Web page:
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Friday, May 20, 2011

Swarovski Crystals and Lead Content: Will I become a Mutant?

I sell a few pieces that have Swarovski crystals in them. I don't have any children's jewelry at the moment, but we all know how kids like to dress up with mom's things. I only recently noticed the "contains lead" blurb on the tag of some beads I bought. I thought I better check this out just to see if it was safe and if it was, how to be sure my customers did not shy away from these beautiful beads from fear.

This is the basic finding of my research: Per Swarovski and the rulings of many states, the biggest danger from these beads is choking, not lead content. Here's the boring stuff in teeny-tiny print. Go to the bolded, big stuff at the end--easy and official.

Swarovski: Recently, there has been an increased regulatory focus on potential human exposure to lead from various consumer products, including jewellery. Crystal has unique properties. The crystal manufacturing process creates a matrix which inhibits the mobility of lead. In other words, lead is bound into the structure of the crystal. Because of this structure, lead crystal poses no significant risk of excessive lead exposure to human health via surface contact (hand to mouth), mouthing or even ingestion. Indeed, Swarovski crystals have been tested under a variety of test methods for extractable lead. Test conditions and procedures do vary, but lead levels are well below regulatory limits even when the crystal is tested in an acid solution to maximize the release of lead.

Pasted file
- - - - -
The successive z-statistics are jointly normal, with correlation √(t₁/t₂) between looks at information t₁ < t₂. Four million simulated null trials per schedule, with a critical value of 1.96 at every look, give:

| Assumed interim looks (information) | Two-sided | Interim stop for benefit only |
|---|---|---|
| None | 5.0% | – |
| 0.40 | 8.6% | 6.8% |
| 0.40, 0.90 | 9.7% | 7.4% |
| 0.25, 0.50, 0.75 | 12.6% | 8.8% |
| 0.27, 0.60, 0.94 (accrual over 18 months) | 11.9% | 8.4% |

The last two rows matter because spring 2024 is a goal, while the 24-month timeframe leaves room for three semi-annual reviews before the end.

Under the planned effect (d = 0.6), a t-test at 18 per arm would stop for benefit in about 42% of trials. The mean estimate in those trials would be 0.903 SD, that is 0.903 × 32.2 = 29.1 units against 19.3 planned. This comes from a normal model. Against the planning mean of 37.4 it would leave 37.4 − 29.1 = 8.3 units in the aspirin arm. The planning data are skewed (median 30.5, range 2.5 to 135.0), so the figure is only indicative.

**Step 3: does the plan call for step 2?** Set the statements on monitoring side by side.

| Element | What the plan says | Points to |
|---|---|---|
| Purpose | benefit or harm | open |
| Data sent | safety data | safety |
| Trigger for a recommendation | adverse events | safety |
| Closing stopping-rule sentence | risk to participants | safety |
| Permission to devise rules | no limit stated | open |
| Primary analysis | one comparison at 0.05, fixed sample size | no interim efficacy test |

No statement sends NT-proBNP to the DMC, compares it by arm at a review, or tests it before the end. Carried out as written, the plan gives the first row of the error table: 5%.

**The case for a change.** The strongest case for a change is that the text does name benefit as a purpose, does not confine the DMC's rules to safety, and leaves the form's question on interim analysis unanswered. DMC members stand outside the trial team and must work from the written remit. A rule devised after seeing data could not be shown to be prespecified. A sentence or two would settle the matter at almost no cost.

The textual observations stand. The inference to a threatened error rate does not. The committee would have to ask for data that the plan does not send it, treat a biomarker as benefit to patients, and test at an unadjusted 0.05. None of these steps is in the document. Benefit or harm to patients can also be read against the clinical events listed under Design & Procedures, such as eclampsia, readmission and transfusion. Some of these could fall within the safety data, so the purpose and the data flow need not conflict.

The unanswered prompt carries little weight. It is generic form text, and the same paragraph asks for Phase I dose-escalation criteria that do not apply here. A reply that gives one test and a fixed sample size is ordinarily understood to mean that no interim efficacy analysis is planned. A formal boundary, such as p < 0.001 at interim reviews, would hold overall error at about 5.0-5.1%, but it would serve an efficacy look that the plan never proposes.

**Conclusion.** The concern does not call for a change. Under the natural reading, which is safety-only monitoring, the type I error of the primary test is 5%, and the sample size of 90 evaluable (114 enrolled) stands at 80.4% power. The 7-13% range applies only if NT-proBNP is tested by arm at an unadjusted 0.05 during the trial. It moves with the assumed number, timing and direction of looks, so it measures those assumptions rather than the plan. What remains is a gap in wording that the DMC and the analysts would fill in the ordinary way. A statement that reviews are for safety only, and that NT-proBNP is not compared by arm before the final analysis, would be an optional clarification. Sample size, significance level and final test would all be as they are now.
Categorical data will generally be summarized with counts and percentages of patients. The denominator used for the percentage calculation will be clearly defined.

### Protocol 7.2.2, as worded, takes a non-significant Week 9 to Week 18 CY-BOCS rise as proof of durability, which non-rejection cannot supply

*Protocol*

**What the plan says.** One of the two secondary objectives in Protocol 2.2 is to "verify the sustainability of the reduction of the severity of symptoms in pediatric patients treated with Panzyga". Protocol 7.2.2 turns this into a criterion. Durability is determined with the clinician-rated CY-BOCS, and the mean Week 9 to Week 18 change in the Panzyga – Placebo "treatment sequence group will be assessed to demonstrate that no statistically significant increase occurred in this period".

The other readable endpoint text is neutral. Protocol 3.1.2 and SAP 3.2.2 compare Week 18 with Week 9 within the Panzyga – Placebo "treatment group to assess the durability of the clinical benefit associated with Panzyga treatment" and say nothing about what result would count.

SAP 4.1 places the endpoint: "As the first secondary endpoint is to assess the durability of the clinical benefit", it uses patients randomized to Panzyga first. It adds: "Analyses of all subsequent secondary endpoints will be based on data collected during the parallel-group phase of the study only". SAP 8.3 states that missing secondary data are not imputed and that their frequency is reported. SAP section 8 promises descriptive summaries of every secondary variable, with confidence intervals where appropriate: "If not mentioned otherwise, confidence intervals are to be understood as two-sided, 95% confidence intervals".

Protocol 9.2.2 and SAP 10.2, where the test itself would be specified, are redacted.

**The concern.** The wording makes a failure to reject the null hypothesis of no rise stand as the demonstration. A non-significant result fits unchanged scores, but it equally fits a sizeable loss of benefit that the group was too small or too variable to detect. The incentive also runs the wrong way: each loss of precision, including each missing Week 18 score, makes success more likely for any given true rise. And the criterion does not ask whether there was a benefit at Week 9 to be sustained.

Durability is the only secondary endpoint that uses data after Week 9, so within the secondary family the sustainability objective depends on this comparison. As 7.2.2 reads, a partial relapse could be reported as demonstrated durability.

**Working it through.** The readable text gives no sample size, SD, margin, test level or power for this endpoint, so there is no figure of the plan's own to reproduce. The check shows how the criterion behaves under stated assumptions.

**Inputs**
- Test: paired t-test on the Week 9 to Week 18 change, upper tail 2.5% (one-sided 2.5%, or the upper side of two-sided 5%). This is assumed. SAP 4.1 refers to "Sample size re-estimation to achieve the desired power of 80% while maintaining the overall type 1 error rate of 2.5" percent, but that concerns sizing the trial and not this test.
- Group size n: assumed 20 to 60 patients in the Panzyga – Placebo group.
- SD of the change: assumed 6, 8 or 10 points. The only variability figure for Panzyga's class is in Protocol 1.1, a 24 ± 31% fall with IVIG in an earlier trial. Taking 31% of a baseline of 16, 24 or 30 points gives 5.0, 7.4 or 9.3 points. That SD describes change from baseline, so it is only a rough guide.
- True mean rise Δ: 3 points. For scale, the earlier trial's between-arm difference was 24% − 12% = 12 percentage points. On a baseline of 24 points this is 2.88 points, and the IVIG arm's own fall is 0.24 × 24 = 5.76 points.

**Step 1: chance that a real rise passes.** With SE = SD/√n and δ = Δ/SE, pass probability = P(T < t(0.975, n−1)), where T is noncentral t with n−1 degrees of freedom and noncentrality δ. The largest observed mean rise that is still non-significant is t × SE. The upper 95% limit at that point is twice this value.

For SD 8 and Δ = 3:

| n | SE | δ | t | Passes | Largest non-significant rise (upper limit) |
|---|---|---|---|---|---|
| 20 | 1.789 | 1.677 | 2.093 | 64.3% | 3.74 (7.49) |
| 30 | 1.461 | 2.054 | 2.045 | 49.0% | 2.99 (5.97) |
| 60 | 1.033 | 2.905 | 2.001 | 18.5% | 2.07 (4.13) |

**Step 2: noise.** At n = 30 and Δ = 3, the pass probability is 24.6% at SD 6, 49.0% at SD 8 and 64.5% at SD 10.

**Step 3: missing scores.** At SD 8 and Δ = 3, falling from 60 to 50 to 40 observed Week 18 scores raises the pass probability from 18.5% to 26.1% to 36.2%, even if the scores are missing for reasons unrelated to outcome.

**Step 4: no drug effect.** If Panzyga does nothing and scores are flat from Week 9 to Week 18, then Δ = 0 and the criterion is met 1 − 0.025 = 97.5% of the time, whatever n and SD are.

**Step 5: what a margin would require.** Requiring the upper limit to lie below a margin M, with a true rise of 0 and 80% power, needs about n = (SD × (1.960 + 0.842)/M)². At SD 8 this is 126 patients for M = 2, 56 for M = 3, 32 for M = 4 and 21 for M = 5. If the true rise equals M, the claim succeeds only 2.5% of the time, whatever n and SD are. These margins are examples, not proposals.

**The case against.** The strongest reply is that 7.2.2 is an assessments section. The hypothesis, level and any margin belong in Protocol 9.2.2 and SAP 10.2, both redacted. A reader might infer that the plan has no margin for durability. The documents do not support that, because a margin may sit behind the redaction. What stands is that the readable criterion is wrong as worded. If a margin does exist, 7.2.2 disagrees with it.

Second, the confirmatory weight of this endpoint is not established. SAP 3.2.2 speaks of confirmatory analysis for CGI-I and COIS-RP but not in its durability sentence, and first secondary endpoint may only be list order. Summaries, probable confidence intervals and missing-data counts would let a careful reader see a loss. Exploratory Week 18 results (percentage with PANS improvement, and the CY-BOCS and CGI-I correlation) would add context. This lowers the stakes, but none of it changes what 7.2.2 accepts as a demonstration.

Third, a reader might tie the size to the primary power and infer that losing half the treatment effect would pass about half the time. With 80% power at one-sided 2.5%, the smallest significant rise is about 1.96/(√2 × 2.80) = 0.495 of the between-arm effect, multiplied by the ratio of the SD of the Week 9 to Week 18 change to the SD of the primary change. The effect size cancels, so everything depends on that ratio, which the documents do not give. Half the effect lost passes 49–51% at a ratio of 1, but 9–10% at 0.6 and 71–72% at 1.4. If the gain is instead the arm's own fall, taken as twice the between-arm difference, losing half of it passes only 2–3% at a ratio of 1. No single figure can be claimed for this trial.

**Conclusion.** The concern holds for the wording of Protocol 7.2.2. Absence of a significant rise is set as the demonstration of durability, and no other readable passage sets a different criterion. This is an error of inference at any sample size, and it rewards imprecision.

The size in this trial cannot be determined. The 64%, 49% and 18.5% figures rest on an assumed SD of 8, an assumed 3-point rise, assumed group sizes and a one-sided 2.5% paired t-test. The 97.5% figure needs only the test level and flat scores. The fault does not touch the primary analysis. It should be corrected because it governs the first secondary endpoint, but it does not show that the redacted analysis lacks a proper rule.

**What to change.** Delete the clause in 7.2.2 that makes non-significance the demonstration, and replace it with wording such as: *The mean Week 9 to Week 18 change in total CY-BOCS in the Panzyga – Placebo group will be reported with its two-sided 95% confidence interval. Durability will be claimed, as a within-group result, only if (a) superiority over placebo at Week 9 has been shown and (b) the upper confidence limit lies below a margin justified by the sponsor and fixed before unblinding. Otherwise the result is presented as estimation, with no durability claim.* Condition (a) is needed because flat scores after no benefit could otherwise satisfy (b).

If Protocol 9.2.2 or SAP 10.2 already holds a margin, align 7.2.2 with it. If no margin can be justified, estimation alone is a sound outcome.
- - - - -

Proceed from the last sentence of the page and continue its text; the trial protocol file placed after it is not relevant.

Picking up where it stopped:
Most authorities considering lead in crystal have concluded that limits on total lead should not apply to crystal. In 2006, for example, the California Attorney General settled a lawsuit brought in the state alleging exposure to lead from jewellery. The court-approved settlement agreement, as well as the later legislatively enacted Californian AB 1681, established limits for lead in metals and several other components, with stricter standards for jewellery intended for children 6 and younger. Significantly, in recognition of the limited risk of availability of lead from crystal, the settlement agreement as well as California AB 1681 allows the continued use of crystal without limitation in jewellery not intended for children. For children 6 or younger, up to 1 gram of crystal may be used in such jewellery. These same standards were adopted in the state of Minnesota. Similar bills are pending in other states, but some states are considering or have adopted new limits on lead that do not include an exemption for crystal.
Therefore, you are in no danger in touching crystals. This is also the reason that there are no specific recommendations about touching or using crystal, however, we do not recommend that crystals are put in the mouth, swallowed, choked on or inhaled under any circumstances, or are used as children’s toys due to the small parts hazard.

There. Perfectly safe. But if you still want to tell your daughters/neices/nephews (hey--it's possible) to NOT TOUCH or you will turn into a *mutant--go ahead. I won't tell.

*No offense meant to mutants.

Now get back to beading!

B.

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